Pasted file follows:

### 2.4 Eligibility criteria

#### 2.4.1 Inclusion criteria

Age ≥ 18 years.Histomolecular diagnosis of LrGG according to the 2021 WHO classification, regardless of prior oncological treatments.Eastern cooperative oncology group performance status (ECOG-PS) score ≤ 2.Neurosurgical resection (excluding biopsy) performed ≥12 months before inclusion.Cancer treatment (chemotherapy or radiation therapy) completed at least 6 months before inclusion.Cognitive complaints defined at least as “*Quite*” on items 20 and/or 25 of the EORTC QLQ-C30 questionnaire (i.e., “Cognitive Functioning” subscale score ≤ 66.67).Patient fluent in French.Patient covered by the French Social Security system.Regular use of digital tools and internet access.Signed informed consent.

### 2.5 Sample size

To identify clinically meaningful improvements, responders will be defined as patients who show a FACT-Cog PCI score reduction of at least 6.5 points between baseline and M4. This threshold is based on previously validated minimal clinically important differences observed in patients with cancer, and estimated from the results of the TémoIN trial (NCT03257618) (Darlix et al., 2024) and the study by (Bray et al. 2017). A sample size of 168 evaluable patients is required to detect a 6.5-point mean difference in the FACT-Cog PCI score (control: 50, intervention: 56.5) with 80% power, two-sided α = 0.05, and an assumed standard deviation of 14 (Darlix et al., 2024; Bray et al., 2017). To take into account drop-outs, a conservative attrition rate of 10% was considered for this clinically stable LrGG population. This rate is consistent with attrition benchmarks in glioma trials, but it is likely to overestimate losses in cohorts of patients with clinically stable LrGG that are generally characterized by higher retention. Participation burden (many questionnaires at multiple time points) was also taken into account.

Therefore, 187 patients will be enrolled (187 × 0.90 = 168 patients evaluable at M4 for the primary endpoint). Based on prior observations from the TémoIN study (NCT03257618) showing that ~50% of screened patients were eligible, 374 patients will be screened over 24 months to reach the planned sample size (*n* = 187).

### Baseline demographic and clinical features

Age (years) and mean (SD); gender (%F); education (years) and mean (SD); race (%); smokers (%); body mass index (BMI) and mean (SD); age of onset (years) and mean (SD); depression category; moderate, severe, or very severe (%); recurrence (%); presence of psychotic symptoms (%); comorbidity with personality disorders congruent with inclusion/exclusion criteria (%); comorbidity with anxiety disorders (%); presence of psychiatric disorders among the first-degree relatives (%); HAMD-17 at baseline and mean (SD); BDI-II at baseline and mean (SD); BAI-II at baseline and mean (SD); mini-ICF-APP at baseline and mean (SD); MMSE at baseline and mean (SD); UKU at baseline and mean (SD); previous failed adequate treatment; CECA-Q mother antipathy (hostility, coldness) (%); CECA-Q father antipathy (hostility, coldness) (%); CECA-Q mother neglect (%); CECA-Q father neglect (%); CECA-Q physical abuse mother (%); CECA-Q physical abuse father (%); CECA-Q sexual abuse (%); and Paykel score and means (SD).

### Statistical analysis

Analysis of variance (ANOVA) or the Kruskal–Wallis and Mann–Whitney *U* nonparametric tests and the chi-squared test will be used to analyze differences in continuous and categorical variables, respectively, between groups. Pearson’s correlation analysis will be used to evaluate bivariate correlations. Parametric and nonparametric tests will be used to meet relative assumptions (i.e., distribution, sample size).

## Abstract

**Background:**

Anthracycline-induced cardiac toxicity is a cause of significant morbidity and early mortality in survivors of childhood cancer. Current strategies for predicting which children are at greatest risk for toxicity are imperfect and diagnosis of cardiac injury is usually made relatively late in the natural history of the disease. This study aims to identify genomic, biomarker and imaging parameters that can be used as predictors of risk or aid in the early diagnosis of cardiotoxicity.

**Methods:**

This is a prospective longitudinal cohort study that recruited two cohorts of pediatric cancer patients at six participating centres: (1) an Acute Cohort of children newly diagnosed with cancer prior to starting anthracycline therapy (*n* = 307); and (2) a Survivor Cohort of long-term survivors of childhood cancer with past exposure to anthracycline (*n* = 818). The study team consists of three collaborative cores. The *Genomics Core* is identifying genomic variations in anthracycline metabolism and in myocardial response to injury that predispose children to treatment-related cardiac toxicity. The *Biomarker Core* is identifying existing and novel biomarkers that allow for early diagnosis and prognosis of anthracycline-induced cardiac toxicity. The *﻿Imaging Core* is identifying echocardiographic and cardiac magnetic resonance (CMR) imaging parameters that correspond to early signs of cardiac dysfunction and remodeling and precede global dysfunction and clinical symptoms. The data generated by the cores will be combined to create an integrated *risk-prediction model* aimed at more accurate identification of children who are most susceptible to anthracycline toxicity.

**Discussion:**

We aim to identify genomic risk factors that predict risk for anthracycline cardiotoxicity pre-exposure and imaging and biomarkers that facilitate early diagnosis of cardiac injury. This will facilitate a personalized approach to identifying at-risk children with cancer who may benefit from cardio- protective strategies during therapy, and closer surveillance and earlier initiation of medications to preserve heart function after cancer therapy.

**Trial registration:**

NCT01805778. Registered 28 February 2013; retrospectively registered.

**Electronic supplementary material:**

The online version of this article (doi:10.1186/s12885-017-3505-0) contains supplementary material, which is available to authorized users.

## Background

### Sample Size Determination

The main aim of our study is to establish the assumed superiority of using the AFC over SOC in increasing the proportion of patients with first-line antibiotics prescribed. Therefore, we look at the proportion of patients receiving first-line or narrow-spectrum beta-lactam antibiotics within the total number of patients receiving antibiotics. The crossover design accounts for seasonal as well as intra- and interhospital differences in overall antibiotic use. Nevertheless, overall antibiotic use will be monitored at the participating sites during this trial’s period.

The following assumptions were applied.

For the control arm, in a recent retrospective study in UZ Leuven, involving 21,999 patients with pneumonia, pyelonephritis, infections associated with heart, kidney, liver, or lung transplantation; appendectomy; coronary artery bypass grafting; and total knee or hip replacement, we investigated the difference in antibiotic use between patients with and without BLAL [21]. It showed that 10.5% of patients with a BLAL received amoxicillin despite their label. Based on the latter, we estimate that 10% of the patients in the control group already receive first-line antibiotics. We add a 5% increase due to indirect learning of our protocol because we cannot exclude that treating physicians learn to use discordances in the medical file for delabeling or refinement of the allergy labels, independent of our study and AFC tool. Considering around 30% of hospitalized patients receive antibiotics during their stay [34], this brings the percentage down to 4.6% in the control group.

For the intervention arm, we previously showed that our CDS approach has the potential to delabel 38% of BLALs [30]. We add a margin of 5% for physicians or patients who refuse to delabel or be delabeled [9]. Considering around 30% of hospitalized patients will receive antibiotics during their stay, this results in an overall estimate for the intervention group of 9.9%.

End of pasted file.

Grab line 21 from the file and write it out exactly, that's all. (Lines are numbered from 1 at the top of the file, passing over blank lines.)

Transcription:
The online version of this article (doi:10.1186/s12885-017-3505-0) contains supplementary material, which is available to authorized users.